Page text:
Cummings and Sears, 1874–1875
Tower rebuilt 1941
Restoration: Shepley Bulfinch Richardson and Abbott, 1985
National Historic Landmark
The Old South Church moved to Copley Square from its eighteenth-century meetinghouse on Washington Street. The northern Italian Gothic design creates wonderful skyline views from many directions with its tall campanile and Venetian lantern. It is the perfect focus for the pivotal corner of Copley Square, counterpoint to the horizontal mass of the Boston Public Library and the monolithic Trinity Church.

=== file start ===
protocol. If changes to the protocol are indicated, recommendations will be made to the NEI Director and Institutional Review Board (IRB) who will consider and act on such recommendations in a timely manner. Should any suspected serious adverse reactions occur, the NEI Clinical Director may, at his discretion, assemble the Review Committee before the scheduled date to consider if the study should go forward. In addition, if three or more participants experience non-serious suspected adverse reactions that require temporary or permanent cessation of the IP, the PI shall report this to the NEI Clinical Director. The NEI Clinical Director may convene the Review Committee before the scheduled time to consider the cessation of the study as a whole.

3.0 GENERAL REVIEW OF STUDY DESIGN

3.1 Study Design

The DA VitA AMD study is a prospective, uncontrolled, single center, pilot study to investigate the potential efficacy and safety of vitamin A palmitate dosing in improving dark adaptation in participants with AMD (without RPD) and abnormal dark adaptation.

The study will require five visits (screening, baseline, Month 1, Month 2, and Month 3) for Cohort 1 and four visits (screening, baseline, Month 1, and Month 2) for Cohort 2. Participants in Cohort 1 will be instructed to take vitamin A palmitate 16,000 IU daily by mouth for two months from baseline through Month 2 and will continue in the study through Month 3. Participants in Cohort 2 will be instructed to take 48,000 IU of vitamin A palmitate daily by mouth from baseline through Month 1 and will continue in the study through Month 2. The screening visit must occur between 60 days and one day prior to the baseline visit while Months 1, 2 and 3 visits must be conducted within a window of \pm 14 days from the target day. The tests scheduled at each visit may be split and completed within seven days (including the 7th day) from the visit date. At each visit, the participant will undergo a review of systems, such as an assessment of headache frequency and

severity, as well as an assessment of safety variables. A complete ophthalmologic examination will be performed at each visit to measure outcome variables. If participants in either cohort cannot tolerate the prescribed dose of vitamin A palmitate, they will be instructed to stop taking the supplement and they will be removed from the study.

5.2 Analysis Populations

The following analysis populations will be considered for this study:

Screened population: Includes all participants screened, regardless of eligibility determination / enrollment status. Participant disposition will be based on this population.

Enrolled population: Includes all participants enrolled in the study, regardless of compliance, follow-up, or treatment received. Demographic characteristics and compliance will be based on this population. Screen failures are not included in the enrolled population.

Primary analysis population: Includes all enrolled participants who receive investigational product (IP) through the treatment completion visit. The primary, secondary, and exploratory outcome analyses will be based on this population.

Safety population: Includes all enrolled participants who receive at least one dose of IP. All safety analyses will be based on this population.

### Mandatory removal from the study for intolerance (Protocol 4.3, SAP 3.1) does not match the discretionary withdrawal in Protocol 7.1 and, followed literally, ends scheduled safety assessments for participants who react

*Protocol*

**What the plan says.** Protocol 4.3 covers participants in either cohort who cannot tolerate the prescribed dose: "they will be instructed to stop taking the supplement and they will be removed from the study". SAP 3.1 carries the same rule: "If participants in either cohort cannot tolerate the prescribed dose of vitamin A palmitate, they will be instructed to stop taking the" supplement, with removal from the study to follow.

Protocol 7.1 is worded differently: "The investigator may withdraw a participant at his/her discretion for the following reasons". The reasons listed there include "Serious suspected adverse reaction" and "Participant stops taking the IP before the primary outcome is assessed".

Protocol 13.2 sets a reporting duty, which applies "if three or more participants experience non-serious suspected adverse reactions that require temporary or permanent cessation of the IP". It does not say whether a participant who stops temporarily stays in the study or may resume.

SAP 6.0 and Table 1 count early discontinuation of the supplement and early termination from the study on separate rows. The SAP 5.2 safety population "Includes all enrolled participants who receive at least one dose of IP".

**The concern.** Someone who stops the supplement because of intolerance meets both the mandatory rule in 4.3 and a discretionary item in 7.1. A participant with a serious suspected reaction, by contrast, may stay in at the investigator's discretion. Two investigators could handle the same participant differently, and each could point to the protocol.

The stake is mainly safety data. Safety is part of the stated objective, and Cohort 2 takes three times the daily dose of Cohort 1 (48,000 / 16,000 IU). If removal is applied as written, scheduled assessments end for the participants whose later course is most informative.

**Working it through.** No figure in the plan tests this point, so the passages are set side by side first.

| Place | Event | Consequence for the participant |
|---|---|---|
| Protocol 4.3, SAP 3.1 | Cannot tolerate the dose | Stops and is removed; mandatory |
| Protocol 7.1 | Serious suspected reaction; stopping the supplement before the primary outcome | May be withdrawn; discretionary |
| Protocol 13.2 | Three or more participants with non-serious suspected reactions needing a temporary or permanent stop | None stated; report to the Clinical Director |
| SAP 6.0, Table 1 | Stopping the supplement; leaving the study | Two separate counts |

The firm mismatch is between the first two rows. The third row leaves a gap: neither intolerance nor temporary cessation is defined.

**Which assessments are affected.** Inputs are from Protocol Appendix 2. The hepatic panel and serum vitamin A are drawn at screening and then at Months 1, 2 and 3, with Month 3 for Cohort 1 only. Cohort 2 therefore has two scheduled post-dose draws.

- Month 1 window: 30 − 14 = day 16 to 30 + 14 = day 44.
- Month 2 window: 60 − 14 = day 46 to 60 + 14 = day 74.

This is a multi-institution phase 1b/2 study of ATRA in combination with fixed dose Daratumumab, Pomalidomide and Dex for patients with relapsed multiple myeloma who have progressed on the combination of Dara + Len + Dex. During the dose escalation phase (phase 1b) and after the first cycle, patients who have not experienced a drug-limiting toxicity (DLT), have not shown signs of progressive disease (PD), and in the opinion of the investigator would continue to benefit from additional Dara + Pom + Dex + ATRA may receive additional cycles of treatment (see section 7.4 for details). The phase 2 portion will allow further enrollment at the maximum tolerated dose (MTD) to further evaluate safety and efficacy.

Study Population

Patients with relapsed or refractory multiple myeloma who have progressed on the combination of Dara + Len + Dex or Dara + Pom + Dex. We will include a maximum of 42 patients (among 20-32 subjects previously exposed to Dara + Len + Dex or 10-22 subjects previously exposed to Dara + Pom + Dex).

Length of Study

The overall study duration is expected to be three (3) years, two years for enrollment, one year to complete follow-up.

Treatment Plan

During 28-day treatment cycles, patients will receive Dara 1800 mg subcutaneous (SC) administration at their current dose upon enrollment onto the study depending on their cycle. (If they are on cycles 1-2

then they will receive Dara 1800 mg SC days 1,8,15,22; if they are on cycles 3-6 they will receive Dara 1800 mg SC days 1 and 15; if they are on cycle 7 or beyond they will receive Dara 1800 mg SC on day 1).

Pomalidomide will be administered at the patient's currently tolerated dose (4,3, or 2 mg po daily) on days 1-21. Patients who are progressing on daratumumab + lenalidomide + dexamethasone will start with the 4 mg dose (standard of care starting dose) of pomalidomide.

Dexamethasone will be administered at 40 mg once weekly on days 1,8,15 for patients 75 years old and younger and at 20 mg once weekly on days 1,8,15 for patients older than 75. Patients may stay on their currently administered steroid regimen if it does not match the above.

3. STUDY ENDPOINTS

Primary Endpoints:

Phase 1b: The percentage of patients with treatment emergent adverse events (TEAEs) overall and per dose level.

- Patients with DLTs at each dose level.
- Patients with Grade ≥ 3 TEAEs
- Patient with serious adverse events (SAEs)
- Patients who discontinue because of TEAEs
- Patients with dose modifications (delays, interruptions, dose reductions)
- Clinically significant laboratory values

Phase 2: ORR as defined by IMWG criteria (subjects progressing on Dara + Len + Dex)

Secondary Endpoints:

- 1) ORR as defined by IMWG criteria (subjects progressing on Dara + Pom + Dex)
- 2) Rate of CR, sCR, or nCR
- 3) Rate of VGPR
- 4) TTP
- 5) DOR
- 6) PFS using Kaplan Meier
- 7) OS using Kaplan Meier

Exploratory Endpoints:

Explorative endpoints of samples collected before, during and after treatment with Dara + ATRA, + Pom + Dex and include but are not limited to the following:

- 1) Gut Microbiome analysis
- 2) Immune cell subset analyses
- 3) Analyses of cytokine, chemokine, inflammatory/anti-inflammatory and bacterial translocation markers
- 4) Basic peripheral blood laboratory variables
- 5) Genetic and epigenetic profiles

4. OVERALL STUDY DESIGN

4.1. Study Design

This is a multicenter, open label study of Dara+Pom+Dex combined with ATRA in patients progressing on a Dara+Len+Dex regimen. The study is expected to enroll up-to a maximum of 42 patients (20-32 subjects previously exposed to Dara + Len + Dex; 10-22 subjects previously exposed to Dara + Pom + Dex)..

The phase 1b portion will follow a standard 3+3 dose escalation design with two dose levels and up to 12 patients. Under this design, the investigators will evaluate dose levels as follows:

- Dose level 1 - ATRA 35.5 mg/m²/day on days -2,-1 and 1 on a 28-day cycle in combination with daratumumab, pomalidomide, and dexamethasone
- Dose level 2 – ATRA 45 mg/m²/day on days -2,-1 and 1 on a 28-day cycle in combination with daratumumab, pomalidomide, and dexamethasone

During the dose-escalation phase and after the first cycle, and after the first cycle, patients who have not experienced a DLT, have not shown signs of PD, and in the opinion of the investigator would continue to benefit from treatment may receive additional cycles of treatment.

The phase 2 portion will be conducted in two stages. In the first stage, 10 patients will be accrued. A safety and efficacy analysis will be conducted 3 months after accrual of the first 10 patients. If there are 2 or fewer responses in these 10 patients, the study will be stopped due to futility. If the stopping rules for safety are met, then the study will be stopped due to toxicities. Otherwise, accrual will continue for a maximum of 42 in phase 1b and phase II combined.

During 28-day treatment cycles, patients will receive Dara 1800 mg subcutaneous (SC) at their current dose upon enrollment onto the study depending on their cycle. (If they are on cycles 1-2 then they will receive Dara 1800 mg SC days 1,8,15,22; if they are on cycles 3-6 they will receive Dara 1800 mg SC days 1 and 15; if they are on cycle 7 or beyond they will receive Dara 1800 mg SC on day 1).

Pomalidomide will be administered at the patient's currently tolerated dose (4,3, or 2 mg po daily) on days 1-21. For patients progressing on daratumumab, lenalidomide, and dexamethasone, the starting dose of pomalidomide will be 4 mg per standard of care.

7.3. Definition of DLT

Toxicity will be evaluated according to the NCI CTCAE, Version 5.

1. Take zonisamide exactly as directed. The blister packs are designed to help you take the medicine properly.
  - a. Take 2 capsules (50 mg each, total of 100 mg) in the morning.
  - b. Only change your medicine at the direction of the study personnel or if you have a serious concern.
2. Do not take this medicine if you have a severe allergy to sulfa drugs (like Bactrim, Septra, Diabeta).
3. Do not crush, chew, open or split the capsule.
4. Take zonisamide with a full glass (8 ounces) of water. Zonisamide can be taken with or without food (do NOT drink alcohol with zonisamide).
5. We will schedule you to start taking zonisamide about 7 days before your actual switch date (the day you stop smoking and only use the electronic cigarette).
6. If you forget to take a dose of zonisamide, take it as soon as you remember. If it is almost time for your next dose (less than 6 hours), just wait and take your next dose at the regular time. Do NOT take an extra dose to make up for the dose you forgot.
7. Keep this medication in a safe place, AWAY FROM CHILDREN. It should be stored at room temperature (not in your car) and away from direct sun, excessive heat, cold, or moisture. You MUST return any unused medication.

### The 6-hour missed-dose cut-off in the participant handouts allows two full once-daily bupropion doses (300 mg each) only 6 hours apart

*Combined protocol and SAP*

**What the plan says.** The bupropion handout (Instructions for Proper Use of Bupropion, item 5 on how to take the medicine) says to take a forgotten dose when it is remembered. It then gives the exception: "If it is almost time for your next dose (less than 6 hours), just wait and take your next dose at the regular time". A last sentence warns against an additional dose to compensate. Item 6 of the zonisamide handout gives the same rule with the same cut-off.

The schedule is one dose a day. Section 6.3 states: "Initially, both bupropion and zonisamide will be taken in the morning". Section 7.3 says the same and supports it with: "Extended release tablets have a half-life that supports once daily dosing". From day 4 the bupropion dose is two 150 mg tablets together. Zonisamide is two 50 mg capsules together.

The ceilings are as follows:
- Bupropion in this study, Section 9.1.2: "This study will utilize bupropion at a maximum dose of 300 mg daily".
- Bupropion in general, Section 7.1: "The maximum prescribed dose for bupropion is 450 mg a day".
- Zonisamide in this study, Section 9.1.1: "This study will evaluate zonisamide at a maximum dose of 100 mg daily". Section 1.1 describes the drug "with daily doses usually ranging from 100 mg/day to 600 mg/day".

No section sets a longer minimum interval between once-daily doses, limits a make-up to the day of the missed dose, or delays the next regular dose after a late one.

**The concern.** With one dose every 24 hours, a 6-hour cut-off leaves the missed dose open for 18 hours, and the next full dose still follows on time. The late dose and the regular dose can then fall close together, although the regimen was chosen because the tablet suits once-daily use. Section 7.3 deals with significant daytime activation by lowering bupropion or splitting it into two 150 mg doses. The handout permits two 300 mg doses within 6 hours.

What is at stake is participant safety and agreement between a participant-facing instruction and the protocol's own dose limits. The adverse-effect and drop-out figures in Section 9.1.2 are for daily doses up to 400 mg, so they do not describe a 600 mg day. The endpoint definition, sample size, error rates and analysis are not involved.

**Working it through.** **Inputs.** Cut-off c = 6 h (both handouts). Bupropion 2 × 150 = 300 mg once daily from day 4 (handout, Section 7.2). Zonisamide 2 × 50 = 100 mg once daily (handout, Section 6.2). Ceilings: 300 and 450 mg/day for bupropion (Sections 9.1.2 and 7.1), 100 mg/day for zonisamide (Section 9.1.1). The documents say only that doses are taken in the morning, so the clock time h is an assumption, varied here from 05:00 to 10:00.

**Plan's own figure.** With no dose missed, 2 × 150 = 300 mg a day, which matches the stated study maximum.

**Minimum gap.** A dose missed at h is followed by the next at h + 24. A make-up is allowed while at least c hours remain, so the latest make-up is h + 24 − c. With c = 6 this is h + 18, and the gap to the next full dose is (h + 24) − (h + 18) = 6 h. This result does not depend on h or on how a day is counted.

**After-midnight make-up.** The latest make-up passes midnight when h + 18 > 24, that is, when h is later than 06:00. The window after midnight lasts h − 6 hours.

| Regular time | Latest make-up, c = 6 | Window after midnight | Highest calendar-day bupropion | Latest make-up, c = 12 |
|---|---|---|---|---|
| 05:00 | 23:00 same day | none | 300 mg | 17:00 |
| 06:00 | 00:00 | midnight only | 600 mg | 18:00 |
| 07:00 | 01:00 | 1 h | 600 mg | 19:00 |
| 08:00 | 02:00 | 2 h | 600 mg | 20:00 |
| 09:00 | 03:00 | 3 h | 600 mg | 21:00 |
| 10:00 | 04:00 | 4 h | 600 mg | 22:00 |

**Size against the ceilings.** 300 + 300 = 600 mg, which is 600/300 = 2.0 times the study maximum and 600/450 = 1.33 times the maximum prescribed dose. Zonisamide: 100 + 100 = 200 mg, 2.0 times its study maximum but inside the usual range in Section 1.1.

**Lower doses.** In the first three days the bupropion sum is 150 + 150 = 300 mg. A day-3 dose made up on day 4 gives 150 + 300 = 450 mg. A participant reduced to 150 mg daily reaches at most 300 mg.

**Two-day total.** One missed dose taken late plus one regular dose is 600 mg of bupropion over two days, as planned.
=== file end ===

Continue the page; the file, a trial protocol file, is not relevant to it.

Exterior ornament is abundant and well executed, including multicolored stone inlays, zebra-striped arches, tracery, and ironwork. A stone set into the portico wall records the death of one of the original members of Old South Church, John Alden, eldest son of John and Priscilla Alden of Plymouth Colony. A Paul Revere chalice is in the church’s silver collection. After the original 246-foot tower was built, it began to lean until it was 36 inches out of plumb. It was finally taken down in 1931 and rebuilt lower in 1941.